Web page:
It's hard to get into an X certificate film when you are 8 years old. My next door neighbour hadn't been able to get into Confessions of a Window cleaner even after rubbing burnt cork on his face to make him look like he had stubble. And he was 14. I didn't think it was worth trying.
So I had a poster of Bruce Lee on my wall but I had never seen him in action. Enter the Dragon was just an advert in a magazine. The closest I got to King-fu was Iron Fist comics and poster magazines. David Carradine was on TV but his kung-fu was mostly spiritual stuff - there was no blood and very little violence.
But I did have one incredible book that I read from cover to cover over and over again. Secret Fighting Arts of The World by John Gilbey. This book was full of dangerous magic. Secret fighting techniques that meant I would be able to take out any gang of villains that sprang out from the bus stop next to the post office or be able to finally take my football back from those rough kids up at the playing field.
Techniques like - The Ganges Groin Gouge, The Liverpool Nutter, Mama Soo's Spit-Fu and the mind bending Delayed Death Touch.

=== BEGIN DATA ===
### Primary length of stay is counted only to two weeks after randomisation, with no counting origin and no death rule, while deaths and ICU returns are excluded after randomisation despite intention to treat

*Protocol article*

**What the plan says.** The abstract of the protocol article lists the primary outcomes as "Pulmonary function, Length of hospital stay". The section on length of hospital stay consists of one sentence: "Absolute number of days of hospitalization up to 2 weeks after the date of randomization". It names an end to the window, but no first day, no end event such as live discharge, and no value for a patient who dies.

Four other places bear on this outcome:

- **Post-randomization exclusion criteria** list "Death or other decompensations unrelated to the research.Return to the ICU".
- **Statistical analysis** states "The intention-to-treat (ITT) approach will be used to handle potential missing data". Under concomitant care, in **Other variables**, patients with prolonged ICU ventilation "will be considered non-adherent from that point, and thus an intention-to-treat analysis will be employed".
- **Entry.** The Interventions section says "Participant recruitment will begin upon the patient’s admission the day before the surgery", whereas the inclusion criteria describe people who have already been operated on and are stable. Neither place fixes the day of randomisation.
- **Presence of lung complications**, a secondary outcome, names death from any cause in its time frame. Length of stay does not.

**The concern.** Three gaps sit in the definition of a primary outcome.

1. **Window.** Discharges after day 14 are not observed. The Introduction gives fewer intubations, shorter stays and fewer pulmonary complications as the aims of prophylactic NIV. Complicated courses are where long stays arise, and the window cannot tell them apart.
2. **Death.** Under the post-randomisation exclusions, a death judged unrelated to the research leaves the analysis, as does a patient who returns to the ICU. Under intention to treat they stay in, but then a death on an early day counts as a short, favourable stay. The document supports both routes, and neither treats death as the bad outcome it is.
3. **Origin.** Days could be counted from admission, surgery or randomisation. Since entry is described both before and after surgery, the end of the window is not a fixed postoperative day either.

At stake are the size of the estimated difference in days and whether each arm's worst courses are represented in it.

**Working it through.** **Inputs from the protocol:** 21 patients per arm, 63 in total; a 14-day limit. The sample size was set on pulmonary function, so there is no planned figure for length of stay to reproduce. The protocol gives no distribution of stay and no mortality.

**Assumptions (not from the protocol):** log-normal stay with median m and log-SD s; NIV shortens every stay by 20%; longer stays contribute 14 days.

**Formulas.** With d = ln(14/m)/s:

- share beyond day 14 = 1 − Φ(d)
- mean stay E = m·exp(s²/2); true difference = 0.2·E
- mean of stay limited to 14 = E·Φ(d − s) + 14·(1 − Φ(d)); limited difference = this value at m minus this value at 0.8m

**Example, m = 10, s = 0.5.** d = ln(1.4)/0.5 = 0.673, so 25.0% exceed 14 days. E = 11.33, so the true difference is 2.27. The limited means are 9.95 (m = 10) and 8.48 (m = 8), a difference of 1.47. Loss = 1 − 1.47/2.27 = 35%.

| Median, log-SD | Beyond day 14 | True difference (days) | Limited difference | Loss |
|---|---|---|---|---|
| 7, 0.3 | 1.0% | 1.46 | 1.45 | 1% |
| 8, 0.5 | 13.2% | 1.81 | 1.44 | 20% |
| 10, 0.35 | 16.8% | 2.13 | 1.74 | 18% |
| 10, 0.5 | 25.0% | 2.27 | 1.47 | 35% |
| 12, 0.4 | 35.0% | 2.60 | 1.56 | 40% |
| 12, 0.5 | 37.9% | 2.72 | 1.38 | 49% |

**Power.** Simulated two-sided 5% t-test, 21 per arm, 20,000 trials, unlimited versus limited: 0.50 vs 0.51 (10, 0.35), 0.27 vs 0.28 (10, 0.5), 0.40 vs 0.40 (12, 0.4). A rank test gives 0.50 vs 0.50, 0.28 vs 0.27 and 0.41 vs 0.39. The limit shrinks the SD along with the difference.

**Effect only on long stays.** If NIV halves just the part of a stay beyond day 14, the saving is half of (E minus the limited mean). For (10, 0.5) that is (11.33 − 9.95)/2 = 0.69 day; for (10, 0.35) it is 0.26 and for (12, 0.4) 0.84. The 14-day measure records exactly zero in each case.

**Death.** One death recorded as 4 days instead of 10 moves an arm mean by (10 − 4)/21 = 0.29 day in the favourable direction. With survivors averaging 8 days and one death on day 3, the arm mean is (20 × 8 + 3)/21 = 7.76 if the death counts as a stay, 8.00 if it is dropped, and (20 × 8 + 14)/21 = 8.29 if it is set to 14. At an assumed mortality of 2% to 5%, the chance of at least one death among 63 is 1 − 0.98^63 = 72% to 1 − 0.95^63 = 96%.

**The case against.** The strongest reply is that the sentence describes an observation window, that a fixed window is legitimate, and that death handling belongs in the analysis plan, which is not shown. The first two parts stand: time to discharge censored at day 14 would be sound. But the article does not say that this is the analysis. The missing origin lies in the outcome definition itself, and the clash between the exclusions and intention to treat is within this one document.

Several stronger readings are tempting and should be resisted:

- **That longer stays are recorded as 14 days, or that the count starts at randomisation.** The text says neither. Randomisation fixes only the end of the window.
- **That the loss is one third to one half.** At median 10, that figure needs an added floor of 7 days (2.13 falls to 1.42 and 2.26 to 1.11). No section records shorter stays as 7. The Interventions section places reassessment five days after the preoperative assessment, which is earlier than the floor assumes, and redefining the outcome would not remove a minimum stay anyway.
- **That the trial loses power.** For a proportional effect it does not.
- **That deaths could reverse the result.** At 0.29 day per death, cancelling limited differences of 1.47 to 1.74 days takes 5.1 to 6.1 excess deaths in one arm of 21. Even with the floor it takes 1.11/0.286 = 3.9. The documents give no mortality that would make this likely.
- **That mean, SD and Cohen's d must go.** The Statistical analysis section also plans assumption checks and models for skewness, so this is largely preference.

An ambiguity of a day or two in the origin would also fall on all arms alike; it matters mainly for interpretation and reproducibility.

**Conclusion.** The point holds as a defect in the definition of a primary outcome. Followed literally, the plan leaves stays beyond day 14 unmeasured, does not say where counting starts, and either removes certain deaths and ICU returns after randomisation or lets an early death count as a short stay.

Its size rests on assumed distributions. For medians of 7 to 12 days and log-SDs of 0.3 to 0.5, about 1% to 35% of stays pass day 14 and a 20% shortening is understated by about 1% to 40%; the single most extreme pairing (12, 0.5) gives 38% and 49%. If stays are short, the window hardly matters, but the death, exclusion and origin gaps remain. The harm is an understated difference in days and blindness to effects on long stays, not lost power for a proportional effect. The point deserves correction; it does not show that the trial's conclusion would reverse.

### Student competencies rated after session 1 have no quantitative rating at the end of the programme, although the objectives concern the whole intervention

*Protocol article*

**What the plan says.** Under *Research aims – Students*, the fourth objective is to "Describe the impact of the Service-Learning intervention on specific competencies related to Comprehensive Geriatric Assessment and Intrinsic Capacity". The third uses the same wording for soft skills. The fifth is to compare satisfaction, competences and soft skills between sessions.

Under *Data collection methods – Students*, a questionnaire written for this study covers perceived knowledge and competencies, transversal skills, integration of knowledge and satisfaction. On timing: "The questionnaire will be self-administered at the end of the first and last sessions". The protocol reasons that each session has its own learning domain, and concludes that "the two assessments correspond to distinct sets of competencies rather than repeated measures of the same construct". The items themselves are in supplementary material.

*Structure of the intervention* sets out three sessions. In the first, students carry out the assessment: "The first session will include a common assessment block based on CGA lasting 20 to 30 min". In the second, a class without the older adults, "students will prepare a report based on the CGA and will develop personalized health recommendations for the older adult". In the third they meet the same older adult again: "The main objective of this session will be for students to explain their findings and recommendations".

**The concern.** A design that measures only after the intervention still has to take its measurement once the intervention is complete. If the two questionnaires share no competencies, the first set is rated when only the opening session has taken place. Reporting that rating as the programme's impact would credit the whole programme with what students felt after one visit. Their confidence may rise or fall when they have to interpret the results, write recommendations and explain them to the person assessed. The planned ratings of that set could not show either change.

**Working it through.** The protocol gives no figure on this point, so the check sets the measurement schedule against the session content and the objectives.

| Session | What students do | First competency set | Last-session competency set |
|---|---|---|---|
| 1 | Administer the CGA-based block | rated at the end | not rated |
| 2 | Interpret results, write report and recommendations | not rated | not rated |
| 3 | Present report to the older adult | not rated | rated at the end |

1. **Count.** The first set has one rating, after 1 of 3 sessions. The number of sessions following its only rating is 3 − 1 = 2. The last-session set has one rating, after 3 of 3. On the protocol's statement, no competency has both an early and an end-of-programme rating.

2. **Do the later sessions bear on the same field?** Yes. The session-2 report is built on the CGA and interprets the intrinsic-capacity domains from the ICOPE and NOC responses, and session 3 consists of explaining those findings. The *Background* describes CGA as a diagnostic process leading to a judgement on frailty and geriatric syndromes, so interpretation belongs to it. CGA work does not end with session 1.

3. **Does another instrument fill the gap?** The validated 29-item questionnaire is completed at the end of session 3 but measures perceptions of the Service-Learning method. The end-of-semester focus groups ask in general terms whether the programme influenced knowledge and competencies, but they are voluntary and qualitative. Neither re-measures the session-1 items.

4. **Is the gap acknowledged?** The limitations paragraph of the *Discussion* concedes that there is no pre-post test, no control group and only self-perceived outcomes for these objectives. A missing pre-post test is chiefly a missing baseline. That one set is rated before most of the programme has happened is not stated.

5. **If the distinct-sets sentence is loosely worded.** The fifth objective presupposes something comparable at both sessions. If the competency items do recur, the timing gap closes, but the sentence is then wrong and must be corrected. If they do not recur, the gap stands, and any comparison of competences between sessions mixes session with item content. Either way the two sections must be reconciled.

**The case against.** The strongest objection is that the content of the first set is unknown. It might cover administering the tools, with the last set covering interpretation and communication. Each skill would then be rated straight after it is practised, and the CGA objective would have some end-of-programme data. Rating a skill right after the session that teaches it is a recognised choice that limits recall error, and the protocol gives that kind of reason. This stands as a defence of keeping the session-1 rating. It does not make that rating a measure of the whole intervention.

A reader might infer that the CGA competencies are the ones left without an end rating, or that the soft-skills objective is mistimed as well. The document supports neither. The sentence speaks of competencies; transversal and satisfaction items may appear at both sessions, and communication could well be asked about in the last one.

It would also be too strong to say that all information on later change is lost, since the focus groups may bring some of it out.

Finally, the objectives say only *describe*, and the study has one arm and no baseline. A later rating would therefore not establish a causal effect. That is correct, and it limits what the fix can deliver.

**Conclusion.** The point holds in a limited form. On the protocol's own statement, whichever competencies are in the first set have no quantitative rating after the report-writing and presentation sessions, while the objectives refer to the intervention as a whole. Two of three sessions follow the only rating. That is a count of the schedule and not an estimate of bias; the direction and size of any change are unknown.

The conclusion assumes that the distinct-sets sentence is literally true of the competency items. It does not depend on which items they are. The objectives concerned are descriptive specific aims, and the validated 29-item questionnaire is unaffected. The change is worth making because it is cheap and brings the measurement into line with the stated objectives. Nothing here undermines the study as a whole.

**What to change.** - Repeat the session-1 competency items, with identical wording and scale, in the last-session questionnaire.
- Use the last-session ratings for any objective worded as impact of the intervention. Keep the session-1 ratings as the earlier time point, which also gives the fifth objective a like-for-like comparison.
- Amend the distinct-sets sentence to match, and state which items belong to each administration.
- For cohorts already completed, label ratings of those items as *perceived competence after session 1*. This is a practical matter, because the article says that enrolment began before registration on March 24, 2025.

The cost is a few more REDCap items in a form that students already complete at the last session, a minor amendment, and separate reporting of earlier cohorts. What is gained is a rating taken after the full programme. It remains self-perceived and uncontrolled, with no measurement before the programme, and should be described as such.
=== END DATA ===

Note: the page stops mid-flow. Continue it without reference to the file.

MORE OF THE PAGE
The Delayed Death Touch meant that if you just lightly prodded somebody in the right place then they would succumb to massive internal damage at some point in the future. And when they inevitably crumbled from your deadly assassin's touch you would be safely long gone.
It was difficult to practise the delayed death touch. I tried it out on my cat but in a half-hearted way that I hoped wouldn't work. And it didn't. I tried it out on a kid called John Behan who was the biggest bully in my class but I only ever got to tap him on his back which was probably not the right place. I did eventually get to prod somebody in the general area of the solar plexus but, as far as I am aware, he didn't die. The book didn't make clear how delayed the death would be. 32 years? Probably not.
Of course as I grew older I realised that this book was actually fiction and not fact. That was a disappointment but then so much of what you learn as a child turns out not to be true.
But even now, if somebody hassled me I might just lean toward them and tap them on the chest, just the lightest of touches. And step back.
Kirk Lake is a writer, musician and filmmaker. His published books include Mickey The Mimic (2015) and The Last Night of the Leamington Licker (2018). His films include the feature films Piercing Brightness (2014) and The World We Knew (2020) and a number of award winning shorts.
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